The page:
Westerman leading effort to protect AM radio

Westerman backs requiring it in cars

An industry affiliate tests out Ford's Sync connection and entertainment system inside a Ford Fusion at the Consumer Electronics Show in Las Vegas in this Jan. 9, 2013 file photo. (AP/Julie Jacobson)
An industry affiliate tests out Ford's Sync connection and entertainment system inside a Ford Fusion at the Consumer Electronics Show in Las Vegas in this Jan. 9, 2013 file photo. (AP/Julie Jacobson)

WASHINGTON -- A bipartisan, bicameral group of federal legislators is pushing new legislation requiring car manufacturers to keep AM radio in their vehicles.

The coalition last week introduced the AM for Every Vehicle Act in the U.S. Senate and House of Representatives. If the proposal becomes law, all vehicle companies would have to install appropriate technology to make all cars capable of receiving AM radio stations without any costs to consumers. The Government Accountability Office would additionally study alternative systems as effective as AM radio broadcasts for making public emergency announcements.

Companies would be responsible for informing customers if certain models cannot receive AM radio broadcasts.

The bill is a response to some manufacturers dropping AM radio from their vehicles, including electric cars. Eight companies -- including Ford Motor Co. and Tesla -- have removed AM radio from their products.

"Just because something has been around for a while doesn't mean it's outlived its usefulness," Sen. Ed Markey, D-Mass., told reporters Thursday.

Markey and Texas Republican Ted Cruz are leading the Senate's effort to pass the bill. Rep. Bruce Westerman, an Arkansas Republican from Hot Springs, is part of the House group pushing that respective chamber's measure.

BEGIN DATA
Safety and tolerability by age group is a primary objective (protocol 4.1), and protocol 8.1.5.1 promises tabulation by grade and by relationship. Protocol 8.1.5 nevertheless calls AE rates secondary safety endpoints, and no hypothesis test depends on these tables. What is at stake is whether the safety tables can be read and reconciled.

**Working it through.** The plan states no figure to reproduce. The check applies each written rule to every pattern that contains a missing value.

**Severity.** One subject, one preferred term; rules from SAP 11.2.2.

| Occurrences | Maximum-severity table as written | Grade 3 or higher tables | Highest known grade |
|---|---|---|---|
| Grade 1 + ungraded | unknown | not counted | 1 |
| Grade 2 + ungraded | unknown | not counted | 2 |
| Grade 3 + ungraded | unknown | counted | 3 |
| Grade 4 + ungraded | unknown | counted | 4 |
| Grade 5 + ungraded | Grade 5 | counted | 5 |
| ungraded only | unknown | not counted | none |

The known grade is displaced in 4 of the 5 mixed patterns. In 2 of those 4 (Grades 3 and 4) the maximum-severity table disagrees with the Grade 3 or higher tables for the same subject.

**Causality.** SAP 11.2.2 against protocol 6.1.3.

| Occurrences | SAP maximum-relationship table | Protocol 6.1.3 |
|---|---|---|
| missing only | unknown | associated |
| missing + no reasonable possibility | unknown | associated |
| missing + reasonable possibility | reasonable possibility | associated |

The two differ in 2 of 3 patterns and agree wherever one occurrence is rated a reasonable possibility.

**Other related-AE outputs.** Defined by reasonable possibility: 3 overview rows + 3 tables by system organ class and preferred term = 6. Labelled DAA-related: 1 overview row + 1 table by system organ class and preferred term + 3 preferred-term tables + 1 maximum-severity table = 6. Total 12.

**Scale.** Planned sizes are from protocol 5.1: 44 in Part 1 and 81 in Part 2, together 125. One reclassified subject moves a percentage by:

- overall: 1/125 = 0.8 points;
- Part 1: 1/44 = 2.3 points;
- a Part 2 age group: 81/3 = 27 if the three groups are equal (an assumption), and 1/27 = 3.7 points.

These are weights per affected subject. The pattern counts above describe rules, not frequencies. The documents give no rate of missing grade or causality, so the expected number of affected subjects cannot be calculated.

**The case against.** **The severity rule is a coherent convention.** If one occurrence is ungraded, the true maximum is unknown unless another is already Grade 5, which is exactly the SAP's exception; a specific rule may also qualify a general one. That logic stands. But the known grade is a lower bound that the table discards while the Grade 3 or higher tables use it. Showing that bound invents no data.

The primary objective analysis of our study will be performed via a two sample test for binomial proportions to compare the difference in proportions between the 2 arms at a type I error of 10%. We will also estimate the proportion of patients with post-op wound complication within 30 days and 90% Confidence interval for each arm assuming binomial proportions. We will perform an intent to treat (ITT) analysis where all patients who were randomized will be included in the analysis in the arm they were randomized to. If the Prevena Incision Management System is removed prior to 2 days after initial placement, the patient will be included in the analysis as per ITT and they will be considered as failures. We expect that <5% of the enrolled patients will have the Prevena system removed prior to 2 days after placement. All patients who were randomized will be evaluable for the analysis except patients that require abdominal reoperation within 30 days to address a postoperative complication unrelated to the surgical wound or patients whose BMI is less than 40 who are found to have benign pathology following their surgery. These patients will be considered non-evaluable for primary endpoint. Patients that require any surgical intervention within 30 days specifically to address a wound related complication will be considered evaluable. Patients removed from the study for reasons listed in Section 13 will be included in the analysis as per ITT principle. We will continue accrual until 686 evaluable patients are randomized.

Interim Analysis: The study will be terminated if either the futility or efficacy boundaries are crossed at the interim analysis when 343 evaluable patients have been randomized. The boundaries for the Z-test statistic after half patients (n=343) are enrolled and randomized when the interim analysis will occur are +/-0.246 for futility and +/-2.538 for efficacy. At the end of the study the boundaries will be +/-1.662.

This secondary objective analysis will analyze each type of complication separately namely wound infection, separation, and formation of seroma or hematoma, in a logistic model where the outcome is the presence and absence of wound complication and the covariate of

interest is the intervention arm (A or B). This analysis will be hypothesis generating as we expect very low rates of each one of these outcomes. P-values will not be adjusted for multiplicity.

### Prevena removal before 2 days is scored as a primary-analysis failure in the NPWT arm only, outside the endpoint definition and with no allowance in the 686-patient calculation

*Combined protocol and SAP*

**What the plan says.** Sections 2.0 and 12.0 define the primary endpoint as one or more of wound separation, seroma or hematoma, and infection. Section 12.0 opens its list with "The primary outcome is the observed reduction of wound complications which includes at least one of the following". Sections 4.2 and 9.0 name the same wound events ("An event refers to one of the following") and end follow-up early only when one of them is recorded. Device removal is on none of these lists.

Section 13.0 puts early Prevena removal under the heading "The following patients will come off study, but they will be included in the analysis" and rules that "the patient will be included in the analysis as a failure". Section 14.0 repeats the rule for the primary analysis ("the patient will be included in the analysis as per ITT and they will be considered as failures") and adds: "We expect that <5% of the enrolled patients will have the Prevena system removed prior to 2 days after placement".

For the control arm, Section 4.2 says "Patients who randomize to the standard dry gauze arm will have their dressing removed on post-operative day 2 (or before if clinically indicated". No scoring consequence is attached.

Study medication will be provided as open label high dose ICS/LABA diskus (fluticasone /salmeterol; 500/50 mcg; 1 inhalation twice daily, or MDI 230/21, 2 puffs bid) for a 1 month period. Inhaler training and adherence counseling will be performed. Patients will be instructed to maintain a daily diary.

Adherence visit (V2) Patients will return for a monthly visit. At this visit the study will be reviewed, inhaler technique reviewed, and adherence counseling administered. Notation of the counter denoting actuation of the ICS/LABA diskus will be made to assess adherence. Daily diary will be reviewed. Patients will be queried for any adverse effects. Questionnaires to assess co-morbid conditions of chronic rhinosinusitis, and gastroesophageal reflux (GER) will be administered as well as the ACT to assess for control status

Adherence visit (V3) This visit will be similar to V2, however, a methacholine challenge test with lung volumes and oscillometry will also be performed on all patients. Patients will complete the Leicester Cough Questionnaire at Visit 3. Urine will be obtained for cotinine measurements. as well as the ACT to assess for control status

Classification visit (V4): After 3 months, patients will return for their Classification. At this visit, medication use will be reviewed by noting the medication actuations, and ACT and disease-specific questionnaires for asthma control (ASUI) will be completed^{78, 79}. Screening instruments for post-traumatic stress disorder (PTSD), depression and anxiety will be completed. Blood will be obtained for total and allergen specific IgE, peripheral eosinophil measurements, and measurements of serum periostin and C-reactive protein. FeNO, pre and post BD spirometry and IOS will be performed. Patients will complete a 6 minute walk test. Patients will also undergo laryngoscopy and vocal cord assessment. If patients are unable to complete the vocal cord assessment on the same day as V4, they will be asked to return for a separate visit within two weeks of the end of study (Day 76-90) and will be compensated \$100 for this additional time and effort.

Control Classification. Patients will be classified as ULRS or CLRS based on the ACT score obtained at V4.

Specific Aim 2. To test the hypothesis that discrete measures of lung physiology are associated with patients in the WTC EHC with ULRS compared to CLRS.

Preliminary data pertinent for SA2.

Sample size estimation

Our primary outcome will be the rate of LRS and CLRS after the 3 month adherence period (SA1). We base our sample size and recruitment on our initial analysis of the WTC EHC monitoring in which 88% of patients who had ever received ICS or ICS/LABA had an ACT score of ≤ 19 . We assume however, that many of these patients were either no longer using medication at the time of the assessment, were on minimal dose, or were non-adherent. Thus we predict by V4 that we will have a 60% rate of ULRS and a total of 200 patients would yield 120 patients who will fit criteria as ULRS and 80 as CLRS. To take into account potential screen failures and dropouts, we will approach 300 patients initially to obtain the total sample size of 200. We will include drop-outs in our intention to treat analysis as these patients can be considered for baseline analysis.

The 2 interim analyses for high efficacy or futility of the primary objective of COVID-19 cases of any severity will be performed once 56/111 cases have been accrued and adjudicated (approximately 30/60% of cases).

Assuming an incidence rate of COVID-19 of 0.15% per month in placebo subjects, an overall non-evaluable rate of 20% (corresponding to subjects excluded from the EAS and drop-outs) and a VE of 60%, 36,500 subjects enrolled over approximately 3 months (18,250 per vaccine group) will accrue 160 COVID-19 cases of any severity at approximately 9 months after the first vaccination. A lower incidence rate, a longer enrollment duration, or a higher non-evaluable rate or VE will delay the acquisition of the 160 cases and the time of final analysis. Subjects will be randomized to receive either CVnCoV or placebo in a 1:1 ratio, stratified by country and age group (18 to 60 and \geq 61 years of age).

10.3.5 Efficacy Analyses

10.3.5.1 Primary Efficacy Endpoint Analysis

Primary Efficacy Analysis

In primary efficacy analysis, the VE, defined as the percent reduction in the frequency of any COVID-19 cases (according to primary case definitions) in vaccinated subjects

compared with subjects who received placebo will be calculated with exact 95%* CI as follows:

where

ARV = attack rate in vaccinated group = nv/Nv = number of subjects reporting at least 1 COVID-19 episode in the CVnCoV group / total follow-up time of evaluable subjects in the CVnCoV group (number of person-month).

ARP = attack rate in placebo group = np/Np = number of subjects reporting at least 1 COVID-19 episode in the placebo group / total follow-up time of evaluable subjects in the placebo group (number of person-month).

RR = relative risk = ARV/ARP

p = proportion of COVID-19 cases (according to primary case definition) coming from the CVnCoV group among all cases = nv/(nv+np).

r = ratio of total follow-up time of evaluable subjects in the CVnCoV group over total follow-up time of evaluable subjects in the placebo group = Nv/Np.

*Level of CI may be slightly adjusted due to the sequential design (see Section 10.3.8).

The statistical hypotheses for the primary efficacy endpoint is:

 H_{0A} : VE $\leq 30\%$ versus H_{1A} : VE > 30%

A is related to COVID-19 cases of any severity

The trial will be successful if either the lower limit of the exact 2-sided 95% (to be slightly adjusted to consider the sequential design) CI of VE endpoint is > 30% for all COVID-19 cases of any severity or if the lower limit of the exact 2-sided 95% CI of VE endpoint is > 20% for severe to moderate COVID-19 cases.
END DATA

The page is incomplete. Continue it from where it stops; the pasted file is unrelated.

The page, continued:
[DOCUMENT: Read the proposed AM for Every Vehicle Act » arkansasonline.com/521amradio/]

"Many Arkansans rely on AM broadcast radio for breaking news and entertainment as they make their daily commutes, especially in rural areas where constituents spend a lot of time in their vehicles. In the case of severe weather, something Arkansas is no stranger to, AM radio is critical in updating the public to assure their safety," Westerman said in a statement.

"With this bill, we're protecting AM broadcast radio by ensuring that automakers continue providing AM radio in new vehicles, cannot impose unnecessary fees or surcharges that would prevent Americans from accessing these vital services in their vehicles, and clearly indicate if any vehicle lacks AM radio capability."

Electric car producers argue electric vehicles' components can interfere with AM radio transmissions, affecting the strength of the broadcast signals. Some manufacturers and the Alliance for Automotive Innovation, which represents car companies and technology makers, contend motorists can still access AM radio stations through digital platforms like smartphone apps.

"As new technologies enter the marketplace, our industry will continue to seek innovative, enhanced methods that drive the deployment of advanced technologies and promote safety," Garrick Francis, the vice president of federal affairs with the Alliance for Automotive Innovation, told Markey in a December letter.

Rep. Josh Gottheimer, D-N.J., said AM radio stations provide essential services other platforms cannot do as effectively, such as emergency alerts and news updates. Consumers do not need cellular or internet access to access programming like with digital services, and radio station owners maintain generators and other resources to ensure broadcasts can withstand emergency situations and weather events.

"AM radio is the backbone behind America's national public warning system," Gottheimer said. "When the cellphone goes out, internet goes out or the television doesn't work because there is no power to your house, you can still use AM radio. It will be there."

Two commissioners of the Federal Communications Commission, Jessica Rosenworcel and Nathan Simington, and the National Association of Broadcasters have voiced support for the proposal.

"Auto manufacturers need to realize the importance of AM radio as a critical tool for public safety. It will be there when we need it as it always has," said Gottheimer, who serves as co-chair of the bipartisan Problem Solvers Caucus.

While speaking to reporters, Markey brought up The Buggles song "Video Killed the Radio Star." When MTV launched in August 1981, the music channel began with airing the song's related music video.

"If The Buggles were writing today, they would need to update those lyrics to 'Automakers Killed the Radio Star,'" he said. "It didn't die 40 years ago or 30 years ago or 20 years ago. And like video before it ... the automakers will and must fail."

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